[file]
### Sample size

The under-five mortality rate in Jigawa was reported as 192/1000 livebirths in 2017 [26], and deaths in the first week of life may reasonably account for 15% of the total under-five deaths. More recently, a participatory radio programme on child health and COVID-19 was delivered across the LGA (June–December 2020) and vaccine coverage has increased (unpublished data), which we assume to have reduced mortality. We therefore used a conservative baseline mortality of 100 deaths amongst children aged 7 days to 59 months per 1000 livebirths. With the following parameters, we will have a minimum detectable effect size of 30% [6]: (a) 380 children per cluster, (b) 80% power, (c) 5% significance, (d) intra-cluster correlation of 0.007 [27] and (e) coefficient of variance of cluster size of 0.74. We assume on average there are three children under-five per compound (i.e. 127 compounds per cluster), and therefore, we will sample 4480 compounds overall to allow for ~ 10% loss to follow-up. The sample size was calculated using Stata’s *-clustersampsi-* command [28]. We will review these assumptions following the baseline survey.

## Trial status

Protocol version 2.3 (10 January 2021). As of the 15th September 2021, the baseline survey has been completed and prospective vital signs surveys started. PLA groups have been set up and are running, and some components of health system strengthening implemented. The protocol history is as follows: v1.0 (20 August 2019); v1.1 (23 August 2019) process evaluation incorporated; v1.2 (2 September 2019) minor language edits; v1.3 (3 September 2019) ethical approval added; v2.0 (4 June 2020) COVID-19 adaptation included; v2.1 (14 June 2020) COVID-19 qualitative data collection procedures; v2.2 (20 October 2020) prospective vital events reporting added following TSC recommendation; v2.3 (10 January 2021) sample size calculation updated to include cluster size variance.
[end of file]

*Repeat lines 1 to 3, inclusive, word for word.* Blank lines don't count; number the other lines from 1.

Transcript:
### Sample size

The under-five mortality rate in Jigawa was reported as 192/1000 livebirths in 2017 [26], and deaths in the first week of life may reasonably account for 15% of the total under-five deaths. More recently, a participatory radio programme on child health and COVID-19 was delivered across the LGA (June–December 2020) and vaccine coverage has increased (unpublished data), which we assume to have reduced mortality. We therefore used a conservative baseline mortality of 100 deaths amongst children aged 7 days to 59 months per 1000 livebirths. With the following parameters, we will have a minimum detectable effect size of 30% [6]: (a) 380 children per cluster, (b) 80% power, (c) 5% significance, (d) intra-cluster correlation of 0.007 [27] and (e) coefficient of variance of cluster size of 0.74. We assume on average there are three children under-five per compound (i.e. 127 compounds per cluster), and therefore, we will sample 4480 compounds overall to allow for ~ 10% loss to follow-up. The sample size was calculated using Stata’s *-clustersampsi-* command [28]. We will review these assumptions following the baseline survey.

## Trial status